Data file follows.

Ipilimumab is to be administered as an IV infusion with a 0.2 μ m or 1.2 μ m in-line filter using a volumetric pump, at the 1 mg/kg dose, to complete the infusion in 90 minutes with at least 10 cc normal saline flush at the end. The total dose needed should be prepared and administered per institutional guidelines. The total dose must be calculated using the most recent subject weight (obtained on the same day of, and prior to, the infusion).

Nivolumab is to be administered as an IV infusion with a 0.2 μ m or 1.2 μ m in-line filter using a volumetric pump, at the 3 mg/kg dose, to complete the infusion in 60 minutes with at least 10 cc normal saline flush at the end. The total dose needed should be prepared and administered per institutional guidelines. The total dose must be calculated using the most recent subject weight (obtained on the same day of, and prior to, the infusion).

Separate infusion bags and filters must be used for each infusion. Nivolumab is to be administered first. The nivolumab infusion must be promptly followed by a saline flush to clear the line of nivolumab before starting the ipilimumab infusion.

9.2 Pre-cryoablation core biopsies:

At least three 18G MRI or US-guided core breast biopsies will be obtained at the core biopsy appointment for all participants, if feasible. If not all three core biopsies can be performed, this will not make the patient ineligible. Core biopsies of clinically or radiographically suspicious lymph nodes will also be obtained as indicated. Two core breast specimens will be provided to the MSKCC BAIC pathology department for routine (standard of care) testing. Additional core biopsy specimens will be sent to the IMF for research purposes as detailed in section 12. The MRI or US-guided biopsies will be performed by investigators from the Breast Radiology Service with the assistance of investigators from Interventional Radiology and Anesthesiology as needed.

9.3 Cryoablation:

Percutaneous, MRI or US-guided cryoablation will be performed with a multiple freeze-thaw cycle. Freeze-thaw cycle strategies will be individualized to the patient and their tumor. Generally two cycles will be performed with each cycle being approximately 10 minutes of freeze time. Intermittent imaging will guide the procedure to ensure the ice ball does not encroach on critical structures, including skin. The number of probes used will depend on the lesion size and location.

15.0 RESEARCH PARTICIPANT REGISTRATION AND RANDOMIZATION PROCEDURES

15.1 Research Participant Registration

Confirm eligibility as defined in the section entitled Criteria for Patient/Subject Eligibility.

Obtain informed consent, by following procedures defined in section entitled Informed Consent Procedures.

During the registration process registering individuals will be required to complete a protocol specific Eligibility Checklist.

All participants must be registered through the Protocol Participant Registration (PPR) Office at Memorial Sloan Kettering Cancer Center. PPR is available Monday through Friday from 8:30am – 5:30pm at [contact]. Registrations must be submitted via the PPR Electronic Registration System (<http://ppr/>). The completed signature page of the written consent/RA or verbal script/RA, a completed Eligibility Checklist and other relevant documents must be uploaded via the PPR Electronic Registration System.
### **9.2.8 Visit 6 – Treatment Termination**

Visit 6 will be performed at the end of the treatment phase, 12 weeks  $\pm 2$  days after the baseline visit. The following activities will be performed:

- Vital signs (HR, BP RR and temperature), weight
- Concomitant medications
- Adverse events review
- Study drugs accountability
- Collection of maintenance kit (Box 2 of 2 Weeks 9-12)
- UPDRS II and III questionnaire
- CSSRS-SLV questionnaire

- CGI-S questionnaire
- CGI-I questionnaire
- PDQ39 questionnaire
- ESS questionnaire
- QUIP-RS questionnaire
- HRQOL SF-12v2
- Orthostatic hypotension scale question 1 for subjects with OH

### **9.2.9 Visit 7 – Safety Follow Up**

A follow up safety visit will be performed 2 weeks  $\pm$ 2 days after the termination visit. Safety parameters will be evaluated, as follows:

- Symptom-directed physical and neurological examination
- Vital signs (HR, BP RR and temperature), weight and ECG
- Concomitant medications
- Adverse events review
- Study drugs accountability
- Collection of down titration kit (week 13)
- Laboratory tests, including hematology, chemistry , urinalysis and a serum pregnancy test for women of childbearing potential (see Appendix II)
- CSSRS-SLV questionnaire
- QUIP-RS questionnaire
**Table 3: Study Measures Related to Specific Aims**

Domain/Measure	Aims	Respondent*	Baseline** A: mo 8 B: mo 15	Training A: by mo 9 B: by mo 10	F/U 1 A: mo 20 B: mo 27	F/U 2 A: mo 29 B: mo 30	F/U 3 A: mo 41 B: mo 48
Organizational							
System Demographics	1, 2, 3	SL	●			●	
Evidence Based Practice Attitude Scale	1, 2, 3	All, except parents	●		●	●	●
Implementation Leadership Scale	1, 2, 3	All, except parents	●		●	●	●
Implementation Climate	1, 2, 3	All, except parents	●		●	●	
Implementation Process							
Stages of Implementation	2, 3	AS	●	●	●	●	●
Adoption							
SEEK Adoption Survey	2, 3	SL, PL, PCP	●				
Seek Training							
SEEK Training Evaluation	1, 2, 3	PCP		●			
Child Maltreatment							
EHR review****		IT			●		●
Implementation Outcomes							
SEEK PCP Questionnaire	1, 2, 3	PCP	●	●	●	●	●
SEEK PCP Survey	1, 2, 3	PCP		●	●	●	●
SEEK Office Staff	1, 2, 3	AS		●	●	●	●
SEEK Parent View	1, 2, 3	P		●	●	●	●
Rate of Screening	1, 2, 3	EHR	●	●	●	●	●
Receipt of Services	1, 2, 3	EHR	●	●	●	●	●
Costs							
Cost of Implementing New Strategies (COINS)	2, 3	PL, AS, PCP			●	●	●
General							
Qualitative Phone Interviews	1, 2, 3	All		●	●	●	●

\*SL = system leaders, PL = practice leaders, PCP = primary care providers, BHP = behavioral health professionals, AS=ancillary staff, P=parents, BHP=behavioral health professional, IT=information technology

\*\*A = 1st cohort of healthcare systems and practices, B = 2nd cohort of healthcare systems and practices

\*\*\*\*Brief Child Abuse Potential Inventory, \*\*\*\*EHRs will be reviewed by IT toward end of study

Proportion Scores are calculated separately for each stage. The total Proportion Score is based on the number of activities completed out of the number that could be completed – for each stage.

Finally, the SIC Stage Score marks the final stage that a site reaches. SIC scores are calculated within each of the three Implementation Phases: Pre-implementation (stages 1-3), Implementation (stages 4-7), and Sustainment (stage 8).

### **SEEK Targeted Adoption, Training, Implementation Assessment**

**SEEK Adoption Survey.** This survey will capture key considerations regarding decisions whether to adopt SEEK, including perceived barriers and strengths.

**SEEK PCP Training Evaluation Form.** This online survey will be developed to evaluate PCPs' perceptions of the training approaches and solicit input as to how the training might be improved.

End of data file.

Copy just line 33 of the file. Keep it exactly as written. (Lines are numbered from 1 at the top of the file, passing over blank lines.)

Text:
- Vital signs (HR, BP RR and temperature), weight and ECG